Six Ways to Prevent Disease in Cannabis Plants
British Columbia’s Ministry of Agriculture recently released a fact sheet describing the symptoms and spread of the most common diseases affecting cannabis plants. The list includes Fusarium, Pythium, Powdery Mildew, Botrytis, and Hop Latent Viroid (HLVd). Many of the pathogens cause stunted growth as well as reduced yield and potency. Others, such as pythium can cause plant death.
Needless to say, cultivators should do everything they can to prevent infections and ensure a fruitful harvest. The fact sheet concludes with several recommendations for preventing disease in cannabis plants, including:Maintain a clean and sanitary environment Maintain proper humidity and temperature Treat irrigation water Identify and remove diseased plants Plant disease-resistant cultivars Use disease-free planting stock or cuttings
Maintain a clean and sanitary environment
All the plant pathogens described in the fact sheet can be spread through contaminated equipment, tools, and potentially staff and visitors. That is why maintaining clean and sanitary growing facilities can minimize the potential spread of pathogens.
Tools, equipment, dehumidifiers, air filters, and growing and trimming rooms, should be regularly cleaned and sanitized. Visitors and staff should also use footbaths before entering the growing area and wear hairnets, beard nets, gloves, and Tyvek coveralls.
Furthermore, air filtration and purification systems such as HEPA filters and UV may also be used to reduce airborne contaminants and pathogens. In particular, botrytis and powdery mildew are spread through the air.
Medicinal Genomics offers PathoSEEK Detection Assays that can be used to screen facilities for a variety of bacteria, molds, and pathogens that could infect your facility. Swab any surface (floors, walls, ceilings, ventilation ducts, equipment, drains, hoses, etc.) and run the sample on a qPCR instrument to identify sources of contamination.
Maintain appropriate humidity and air temperature
Certain pathogens, such as powdery mildew and botrytis thrive in warm, humid environments with poor air circulation. Facilities that can control these factors can reduce the severity of infections, should they occur. In the case of botrytis, this is particularly important to monitor these levels in the flowering room because the risk of infection increases as buds mature.
Treat irrigation water
Contaminated water is a primary source of infection for pythium, which creates water-borne spores (zoospores). Treating irrigation water with UV, chlorine, or other registered products may prevent the spread of this pathogen as well as fusarium, which is believed to be responsible for root rot, crown rot, and damping-off.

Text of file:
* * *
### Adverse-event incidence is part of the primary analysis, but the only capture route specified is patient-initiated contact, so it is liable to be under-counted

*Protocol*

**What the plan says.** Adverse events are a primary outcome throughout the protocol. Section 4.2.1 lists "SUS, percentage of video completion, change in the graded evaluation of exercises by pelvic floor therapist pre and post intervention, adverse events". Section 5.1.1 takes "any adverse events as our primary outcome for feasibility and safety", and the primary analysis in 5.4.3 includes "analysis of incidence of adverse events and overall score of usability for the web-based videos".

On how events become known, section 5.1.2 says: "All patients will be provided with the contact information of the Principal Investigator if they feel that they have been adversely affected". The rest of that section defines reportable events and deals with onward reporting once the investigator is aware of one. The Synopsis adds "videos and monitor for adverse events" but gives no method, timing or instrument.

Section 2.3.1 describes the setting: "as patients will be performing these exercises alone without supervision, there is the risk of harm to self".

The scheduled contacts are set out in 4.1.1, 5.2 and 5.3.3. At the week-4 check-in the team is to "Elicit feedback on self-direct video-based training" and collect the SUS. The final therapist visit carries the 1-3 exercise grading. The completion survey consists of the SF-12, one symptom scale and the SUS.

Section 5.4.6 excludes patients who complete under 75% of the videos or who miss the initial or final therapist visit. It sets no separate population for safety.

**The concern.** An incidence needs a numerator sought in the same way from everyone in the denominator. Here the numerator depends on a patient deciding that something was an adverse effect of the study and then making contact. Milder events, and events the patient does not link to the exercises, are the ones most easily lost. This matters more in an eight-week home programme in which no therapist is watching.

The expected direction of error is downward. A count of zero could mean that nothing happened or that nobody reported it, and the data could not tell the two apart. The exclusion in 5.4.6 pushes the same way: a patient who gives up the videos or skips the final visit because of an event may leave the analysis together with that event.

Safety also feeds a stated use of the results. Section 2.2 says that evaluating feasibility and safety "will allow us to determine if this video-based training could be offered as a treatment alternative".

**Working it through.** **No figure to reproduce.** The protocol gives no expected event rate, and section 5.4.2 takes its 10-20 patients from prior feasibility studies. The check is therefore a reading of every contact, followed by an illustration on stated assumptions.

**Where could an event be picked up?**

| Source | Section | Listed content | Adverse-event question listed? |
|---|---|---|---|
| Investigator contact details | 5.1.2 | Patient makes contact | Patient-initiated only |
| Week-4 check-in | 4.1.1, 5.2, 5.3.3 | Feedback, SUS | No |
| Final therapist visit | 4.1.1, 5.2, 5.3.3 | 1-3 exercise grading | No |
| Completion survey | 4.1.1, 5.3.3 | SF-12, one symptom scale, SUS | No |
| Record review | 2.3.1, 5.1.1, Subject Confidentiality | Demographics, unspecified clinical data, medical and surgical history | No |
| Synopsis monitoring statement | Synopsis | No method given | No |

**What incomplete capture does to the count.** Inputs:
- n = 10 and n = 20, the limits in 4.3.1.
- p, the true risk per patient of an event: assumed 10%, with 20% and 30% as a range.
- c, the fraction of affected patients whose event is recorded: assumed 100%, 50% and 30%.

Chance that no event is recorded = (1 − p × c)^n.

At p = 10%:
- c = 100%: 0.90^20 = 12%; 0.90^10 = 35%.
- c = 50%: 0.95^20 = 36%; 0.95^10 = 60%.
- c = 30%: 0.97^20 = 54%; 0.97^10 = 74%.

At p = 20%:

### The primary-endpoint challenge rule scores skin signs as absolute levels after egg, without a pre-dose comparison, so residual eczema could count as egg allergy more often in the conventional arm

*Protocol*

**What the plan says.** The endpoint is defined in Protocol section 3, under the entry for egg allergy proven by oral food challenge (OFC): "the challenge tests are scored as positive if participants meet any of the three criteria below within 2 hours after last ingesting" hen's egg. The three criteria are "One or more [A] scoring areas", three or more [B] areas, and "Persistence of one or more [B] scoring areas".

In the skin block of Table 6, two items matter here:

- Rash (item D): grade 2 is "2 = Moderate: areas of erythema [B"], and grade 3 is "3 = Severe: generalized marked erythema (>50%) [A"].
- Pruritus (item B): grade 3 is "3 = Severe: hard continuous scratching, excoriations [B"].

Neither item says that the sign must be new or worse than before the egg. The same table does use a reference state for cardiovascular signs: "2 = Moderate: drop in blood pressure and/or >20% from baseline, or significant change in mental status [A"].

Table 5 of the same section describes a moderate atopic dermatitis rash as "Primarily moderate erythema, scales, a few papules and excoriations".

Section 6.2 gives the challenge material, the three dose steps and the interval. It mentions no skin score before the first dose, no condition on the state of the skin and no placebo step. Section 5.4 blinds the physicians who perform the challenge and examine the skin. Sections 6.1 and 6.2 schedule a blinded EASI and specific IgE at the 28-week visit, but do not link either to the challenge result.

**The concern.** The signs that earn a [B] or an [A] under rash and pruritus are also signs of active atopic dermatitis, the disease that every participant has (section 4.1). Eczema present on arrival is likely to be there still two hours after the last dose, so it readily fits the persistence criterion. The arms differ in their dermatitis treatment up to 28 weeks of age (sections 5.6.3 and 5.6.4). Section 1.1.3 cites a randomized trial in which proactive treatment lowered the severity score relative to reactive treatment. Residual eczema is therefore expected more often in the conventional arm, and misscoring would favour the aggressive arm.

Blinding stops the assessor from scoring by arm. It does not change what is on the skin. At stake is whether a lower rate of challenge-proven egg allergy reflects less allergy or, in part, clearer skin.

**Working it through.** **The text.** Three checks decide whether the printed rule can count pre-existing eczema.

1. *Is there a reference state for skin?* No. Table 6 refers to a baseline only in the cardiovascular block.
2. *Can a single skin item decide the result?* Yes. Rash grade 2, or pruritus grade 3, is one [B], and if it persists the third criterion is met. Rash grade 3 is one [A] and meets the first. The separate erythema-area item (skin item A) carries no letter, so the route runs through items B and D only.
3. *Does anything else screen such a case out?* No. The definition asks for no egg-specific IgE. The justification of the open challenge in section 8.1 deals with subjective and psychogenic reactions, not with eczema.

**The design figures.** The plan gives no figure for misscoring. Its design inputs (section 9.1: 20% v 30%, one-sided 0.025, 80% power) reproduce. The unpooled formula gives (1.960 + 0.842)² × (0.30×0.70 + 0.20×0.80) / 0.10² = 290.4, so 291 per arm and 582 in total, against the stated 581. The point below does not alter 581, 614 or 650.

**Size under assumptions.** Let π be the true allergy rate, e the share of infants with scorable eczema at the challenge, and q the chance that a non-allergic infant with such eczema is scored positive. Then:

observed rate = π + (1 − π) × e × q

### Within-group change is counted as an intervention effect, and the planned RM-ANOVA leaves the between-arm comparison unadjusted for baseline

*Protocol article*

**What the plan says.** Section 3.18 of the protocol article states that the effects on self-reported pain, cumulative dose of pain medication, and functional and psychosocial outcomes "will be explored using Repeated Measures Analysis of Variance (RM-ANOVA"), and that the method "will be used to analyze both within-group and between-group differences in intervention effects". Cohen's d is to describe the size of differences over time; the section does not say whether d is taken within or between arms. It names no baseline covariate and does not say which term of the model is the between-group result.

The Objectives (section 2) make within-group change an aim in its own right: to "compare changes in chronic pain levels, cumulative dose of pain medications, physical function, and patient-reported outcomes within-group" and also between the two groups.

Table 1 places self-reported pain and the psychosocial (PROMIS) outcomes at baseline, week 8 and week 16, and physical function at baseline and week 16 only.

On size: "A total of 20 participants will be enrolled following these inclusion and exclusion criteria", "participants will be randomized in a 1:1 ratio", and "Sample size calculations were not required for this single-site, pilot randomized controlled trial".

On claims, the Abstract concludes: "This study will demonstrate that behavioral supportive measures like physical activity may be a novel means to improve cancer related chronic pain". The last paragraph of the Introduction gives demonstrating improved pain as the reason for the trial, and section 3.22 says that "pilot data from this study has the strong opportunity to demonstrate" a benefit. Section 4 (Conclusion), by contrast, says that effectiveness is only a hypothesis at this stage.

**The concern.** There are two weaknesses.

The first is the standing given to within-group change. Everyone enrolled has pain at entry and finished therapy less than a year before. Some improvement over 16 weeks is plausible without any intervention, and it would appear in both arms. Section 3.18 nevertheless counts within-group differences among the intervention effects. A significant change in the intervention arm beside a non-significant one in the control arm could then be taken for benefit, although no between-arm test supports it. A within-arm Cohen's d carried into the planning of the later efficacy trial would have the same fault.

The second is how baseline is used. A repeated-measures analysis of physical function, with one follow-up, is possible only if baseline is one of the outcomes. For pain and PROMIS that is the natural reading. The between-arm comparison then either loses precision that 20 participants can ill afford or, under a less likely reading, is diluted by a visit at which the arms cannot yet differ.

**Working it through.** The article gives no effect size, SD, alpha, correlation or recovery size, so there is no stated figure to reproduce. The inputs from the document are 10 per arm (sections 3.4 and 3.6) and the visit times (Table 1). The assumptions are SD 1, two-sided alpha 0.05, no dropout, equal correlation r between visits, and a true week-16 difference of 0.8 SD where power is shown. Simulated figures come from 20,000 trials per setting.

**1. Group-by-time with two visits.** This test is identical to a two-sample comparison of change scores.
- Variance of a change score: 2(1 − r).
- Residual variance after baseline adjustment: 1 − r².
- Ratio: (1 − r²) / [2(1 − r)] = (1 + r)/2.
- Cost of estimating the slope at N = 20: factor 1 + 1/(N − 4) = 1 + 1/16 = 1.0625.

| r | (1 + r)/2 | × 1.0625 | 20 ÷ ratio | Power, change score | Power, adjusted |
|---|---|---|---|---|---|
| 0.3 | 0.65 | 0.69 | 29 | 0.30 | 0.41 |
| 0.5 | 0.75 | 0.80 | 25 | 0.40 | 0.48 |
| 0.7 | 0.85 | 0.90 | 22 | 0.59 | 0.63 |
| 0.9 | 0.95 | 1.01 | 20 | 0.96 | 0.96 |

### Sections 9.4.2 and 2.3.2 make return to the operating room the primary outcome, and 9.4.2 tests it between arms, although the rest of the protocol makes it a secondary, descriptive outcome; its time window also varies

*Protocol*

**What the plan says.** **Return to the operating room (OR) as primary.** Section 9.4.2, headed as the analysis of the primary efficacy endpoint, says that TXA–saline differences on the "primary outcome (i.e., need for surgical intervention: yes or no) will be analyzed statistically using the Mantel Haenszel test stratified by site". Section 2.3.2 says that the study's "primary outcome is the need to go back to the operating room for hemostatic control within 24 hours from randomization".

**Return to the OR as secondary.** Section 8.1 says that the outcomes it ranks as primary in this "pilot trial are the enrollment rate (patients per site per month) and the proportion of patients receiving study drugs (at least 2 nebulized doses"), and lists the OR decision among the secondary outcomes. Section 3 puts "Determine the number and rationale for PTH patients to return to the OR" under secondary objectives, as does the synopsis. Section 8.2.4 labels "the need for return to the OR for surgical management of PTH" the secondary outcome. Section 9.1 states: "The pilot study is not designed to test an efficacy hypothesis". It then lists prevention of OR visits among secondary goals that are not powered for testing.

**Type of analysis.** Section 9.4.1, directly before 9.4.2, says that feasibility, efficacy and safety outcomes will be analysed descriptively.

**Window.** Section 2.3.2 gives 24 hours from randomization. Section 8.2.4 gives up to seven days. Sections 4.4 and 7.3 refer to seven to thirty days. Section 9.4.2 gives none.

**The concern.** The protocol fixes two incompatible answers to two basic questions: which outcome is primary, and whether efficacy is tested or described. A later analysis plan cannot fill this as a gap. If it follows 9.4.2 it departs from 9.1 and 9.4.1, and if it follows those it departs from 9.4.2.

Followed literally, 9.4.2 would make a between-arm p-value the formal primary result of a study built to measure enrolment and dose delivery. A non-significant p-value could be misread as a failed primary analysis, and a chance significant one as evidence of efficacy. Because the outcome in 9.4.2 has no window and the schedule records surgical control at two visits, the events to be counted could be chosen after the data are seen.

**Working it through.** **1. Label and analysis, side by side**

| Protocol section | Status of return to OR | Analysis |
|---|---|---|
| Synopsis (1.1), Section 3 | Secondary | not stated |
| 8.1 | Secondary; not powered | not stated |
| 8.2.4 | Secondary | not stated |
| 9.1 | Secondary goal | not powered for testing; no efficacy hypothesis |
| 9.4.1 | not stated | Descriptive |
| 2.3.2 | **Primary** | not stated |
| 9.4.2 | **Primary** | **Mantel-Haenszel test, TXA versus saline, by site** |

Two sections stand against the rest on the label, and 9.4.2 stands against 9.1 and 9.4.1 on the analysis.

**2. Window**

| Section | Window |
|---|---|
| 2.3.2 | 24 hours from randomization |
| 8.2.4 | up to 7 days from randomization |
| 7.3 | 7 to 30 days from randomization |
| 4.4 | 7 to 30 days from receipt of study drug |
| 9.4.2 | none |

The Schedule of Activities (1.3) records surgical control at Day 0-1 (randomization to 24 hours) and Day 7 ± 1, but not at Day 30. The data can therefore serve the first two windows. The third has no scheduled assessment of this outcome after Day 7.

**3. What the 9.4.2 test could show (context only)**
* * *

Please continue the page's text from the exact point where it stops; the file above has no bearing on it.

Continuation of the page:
Identify and remove diseased plants
Removing diseased plants from your facility is the best way to prevent the buildup of inoculum and the spread of disease. DNA-based testing tools, such as our PathoSEEK detection assays, can be used to screen plants for pathogens before they show visual symptoms or to verify a suspected infection.
Plant disease-resistant cultivars
Certain cannabis cultivars have shown resistance to powdery mildew, which would obviously eliminate the risk of that type of infection.
Our team has analyzed genomic data from the 42 cultivars looking for copy number gains and losses among 82 disease resistance genes. We noticed PM-susceptible cultivars had deletions of a thaumatin-like protein (TLP) gene, while PM-resistant cultivars contain copy number gains in the same gene.
Further functional studies need to be performed before definitive markers can be established, but breeders and cultivators can benefit from sequencing their cultivars to look for trends among these genes and breed accordingly.
Use disease-free planting stock or cuttings
Contaminated plant stock is the primary route of infection for fusarium. Cuttings that are taken from a contaminated mother plant will often damp off.
Producers should ensure that any plants entering the growing facility, such as cuttings or planting stock, are quarantined and inspected for disease symptoms or the presence of insect pests.
DNA-based testing tools, such as our PathoSEEK detection assays, can be used to screen incoming plants for pathogens before they show visual symptoms or to verify a suspected infection.
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